America, it’s time we had a talk. In the lead up to the mid-term elections in the U.S., political discourse has become more polarized than ever. And with the aim of finding some common ground, the artist Philippa Pham Hughes is organzing a dinner this evening at the University of Michigan Museum of Art (UMMA) in Ann Arbor, where guests from both sides of the political aisle will sit down with each other to hash things out.
“I often say communication is a muscle you have to build with practice, because what I’ve learned is people are pretty shitty communicators,” Hughes says. “They think they’re very good at having a conversation because they’re talking a lot, but they’re really not communicating.”
The Washington, D.C.-based “social sculptor,” as Hughes describes her practice, has been bringing folks together to improve those skills since 2016, when she held her first cross-party dinner in her own home right after the election, with just a handful of people invited. Her goal then was to better understand Trump voters, who seemed so diametrically opposed to her own progressive political and social leanings. But the project branched out to encompass larger groups at public venues, including the Phillips Collection, and in cities across the country, from Anchorage, Alaska, to El Paso, Texas, to Sioux City, Iowa.
The dinner at the UMMA, casually titled “Hey, We Need To Talk,” is the largest yet, involving around 120 strangers who will sit down and break bread—and hopefully not throw any rolls, or punches.
“There have been a couple times when things got sort of heated,” Hughes said of past dinners. “But by a certain point, I’ve led them through such a ritual, that I think [the participants] have naturally figured out how to diffuse things.”
To aid in keeping the conversation civil, Hughes has set up ice breakers to keep the dialogue open and prompt guests to look for similarities rather than difference. She is even considering giving everyone a buzzer or squeaky toy to squeeze when the talk veers into uncomfortable territory.
“It’s a fun, delightful way to kind of ease into this heaviness of ‘We’re having a cross-political conversation.’”
The main topic of discussion at the UMMA will be: “What does it mean to be an American right now?” The project is part of the museum’s overall efforts to get the public engaged in the mid-term elections. As well as serving as a voter registration site up through the Michigan elections on November 8, the museum hosted a “Feel Good Friday” event last month that included several installations by local artists tied to the elections, and experts on hand that spoke about ballot issues.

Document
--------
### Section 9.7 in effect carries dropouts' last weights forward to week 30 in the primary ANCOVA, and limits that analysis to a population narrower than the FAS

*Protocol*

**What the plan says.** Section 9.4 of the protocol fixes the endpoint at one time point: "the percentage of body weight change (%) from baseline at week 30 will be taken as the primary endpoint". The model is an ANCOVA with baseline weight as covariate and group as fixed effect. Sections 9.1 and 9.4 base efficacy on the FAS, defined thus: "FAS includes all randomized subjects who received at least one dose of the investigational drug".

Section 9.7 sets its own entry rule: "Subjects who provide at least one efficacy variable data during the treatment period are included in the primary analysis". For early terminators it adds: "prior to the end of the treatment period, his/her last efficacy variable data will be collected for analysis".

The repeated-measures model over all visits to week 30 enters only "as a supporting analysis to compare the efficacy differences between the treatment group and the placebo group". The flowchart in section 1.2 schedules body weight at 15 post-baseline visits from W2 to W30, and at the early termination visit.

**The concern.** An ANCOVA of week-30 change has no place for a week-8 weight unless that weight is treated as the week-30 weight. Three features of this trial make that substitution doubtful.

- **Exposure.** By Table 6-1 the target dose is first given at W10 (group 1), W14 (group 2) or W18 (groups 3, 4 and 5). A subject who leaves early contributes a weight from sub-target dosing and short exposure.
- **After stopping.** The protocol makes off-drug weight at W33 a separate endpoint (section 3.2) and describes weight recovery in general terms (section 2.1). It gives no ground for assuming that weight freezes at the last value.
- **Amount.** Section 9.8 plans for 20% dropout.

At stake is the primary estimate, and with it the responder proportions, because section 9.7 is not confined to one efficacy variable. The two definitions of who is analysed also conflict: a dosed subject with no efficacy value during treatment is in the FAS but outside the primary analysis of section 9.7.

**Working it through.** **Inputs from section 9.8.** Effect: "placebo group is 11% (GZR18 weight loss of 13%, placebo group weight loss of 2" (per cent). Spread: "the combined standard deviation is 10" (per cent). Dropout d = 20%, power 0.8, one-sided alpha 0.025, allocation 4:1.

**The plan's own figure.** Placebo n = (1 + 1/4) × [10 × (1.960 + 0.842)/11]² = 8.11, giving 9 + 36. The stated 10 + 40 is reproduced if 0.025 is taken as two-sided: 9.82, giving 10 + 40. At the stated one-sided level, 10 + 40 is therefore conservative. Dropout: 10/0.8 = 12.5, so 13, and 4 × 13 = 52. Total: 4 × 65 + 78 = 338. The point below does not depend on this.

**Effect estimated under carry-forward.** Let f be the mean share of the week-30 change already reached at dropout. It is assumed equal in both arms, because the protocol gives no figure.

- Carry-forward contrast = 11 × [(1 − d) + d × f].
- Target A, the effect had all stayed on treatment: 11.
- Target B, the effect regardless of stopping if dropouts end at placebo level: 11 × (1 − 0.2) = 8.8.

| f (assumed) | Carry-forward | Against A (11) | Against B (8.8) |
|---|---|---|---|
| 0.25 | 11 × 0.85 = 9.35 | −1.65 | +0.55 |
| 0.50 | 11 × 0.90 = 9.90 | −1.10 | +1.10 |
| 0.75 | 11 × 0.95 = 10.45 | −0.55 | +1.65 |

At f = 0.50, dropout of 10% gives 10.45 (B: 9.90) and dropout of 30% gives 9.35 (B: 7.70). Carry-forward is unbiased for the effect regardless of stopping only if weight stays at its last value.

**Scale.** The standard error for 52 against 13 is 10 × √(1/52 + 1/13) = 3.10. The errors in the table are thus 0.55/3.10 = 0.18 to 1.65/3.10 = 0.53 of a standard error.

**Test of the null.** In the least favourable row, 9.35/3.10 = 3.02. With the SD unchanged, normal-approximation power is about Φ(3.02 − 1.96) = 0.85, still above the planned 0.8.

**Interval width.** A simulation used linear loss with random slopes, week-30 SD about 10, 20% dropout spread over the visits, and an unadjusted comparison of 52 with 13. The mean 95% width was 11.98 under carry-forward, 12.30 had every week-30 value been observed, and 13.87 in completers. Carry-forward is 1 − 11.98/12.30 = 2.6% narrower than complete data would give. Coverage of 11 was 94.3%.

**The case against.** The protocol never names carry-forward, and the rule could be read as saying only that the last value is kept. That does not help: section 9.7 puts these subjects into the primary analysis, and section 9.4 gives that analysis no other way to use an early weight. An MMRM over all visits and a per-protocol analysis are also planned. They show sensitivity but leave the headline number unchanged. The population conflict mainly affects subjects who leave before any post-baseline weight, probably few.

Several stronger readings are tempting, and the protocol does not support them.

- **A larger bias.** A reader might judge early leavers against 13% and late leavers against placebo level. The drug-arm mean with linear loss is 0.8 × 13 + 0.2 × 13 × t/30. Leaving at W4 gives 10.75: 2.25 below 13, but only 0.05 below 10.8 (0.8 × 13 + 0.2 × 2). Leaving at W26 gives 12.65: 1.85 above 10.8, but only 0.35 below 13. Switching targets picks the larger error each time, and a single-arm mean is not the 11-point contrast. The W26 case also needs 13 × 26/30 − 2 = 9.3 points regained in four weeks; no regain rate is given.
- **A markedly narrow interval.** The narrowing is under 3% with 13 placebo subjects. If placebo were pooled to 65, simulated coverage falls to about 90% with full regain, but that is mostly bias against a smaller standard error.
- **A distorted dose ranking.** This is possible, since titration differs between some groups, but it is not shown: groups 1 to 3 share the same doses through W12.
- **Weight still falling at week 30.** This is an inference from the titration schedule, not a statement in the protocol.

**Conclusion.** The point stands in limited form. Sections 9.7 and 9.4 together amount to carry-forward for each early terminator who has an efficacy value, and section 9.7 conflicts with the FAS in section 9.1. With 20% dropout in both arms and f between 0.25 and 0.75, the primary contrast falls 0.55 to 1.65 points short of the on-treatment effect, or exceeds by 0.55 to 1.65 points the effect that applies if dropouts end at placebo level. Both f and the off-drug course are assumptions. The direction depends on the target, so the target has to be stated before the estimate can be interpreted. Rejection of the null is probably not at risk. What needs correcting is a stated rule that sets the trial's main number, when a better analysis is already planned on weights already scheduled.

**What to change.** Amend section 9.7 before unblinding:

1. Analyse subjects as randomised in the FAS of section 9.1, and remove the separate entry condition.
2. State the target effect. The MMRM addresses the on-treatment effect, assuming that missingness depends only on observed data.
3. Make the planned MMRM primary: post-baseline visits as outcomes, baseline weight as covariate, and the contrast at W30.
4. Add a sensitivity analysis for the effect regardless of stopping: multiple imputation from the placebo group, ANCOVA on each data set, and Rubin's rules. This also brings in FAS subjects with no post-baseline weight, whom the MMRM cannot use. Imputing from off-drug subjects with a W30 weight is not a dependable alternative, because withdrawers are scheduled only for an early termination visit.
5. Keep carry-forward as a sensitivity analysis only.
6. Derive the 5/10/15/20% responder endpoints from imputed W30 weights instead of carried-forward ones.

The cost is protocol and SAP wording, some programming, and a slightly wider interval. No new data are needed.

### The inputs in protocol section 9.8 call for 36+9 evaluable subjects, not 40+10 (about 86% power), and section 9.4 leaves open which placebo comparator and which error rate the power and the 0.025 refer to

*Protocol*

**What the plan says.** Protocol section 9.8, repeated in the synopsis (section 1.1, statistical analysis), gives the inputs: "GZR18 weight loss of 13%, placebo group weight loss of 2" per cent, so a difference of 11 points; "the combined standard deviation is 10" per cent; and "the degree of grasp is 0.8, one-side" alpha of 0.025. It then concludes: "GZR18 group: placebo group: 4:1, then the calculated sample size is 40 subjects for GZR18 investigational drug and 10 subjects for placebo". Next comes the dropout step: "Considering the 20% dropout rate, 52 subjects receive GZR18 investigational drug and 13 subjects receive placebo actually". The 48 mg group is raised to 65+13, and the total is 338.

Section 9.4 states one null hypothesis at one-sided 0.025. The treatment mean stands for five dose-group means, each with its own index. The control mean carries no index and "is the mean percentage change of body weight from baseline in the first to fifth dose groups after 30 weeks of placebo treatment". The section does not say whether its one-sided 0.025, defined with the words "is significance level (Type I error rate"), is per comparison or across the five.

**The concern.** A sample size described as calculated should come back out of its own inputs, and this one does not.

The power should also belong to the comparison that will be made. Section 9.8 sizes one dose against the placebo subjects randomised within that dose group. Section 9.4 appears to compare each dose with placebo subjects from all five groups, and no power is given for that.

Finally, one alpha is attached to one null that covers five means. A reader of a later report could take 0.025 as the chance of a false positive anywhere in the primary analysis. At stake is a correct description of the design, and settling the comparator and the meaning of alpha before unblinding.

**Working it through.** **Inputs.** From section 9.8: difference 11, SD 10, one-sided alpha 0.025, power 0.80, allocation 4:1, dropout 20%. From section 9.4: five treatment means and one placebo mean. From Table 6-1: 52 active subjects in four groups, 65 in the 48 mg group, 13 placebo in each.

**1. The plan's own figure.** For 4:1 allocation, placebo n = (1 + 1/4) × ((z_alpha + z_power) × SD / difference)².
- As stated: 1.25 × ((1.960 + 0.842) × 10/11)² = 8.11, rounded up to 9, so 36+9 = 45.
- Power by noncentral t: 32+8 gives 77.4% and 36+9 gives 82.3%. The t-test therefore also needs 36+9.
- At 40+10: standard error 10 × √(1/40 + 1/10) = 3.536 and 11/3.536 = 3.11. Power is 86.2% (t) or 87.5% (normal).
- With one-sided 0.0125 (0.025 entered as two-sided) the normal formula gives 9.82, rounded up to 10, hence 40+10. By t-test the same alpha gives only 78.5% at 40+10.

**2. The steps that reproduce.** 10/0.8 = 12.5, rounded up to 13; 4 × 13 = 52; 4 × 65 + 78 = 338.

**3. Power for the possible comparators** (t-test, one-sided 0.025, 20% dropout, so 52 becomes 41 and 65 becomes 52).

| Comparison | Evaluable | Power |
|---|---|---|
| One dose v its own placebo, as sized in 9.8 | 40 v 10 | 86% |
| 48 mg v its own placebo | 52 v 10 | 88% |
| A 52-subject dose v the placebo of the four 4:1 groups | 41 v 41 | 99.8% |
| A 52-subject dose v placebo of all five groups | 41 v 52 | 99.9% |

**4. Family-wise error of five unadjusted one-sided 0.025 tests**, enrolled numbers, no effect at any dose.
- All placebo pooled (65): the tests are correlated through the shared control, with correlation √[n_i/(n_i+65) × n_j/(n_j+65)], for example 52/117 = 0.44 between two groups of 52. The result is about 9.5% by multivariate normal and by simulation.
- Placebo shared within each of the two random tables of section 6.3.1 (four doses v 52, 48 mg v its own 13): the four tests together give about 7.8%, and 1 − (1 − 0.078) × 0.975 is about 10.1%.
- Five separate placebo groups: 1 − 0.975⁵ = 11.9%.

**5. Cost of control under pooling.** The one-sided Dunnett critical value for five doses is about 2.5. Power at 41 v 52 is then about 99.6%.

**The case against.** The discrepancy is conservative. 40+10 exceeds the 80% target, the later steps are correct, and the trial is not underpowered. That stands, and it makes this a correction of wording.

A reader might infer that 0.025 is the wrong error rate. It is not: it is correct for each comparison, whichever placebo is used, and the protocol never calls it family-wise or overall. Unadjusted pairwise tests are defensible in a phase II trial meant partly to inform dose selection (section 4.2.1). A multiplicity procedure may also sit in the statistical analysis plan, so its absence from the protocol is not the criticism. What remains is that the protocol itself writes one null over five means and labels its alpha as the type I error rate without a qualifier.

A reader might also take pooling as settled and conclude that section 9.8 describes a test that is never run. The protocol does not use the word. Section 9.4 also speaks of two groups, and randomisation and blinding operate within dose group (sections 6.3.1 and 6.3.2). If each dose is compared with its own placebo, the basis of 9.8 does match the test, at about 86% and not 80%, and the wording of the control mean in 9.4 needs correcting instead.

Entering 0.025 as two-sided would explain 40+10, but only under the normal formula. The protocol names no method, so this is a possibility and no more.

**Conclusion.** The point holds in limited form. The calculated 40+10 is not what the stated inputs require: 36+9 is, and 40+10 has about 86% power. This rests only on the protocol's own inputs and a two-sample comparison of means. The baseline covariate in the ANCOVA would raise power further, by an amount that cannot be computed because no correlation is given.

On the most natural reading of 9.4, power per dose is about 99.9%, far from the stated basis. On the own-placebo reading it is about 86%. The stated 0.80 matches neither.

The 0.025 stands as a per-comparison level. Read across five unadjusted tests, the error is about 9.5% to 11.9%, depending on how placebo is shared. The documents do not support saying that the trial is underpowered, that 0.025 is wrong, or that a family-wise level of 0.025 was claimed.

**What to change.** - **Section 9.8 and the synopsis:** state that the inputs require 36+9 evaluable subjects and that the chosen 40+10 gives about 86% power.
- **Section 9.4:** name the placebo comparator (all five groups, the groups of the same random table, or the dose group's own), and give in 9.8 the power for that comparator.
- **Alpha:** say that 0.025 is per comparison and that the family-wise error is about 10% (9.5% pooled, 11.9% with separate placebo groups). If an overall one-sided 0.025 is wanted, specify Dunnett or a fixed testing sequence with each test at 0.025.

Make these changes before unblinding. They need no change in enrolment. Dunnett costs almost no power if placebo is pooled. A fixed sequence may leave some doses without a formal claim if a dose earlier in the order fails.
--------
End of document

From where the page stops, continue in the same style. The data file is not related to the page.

Recruiting people to take part in these conversations has been easier than one might think considering how often people have stopped talking to friends and relatives after a contentious Thanksgiving dinner.
“It is easier to talk to strangers. You have less to lose in a way and so it’s just more easy going,” Hughes said, “You know my mom is a very solid Trump voter, she’s as Trumpy as they get, and I haven’t learned how to talk to her, but that’s because we have other dynamics going on.”
Still, it’s easier to find eager participants from the left side of the political spectrum than the right, Hughes conceded, where people seem more skeptical about her intentions. “It’s been a real challenge, since we have become more polarized. There’s no question about that,” Hughes said.
Convincing community leaders that she is genuinely seeking to build bridges rather than promote one side or another has helped.
The connections people find during the dinners—where overt political affiliations are hidden and the only signal that your neighbor might share your beliefs is whether they are wearing a burger or a beer badge—is another measure of success for Hughes.
“One of my greatest victories was at this dinner in northwest Arkansas when a liberal woman complained to me after in an email that there were no Republicans at her table,” the artist said. “So we went back and looked and, yes, there were. I said, ‘Well, maybe everybody just actually agrees more than you think.’”
And once she gets people in the same room, she finds everyone gets excited about having a chance to speak openly. “I think people want this desperately,” Hughes said.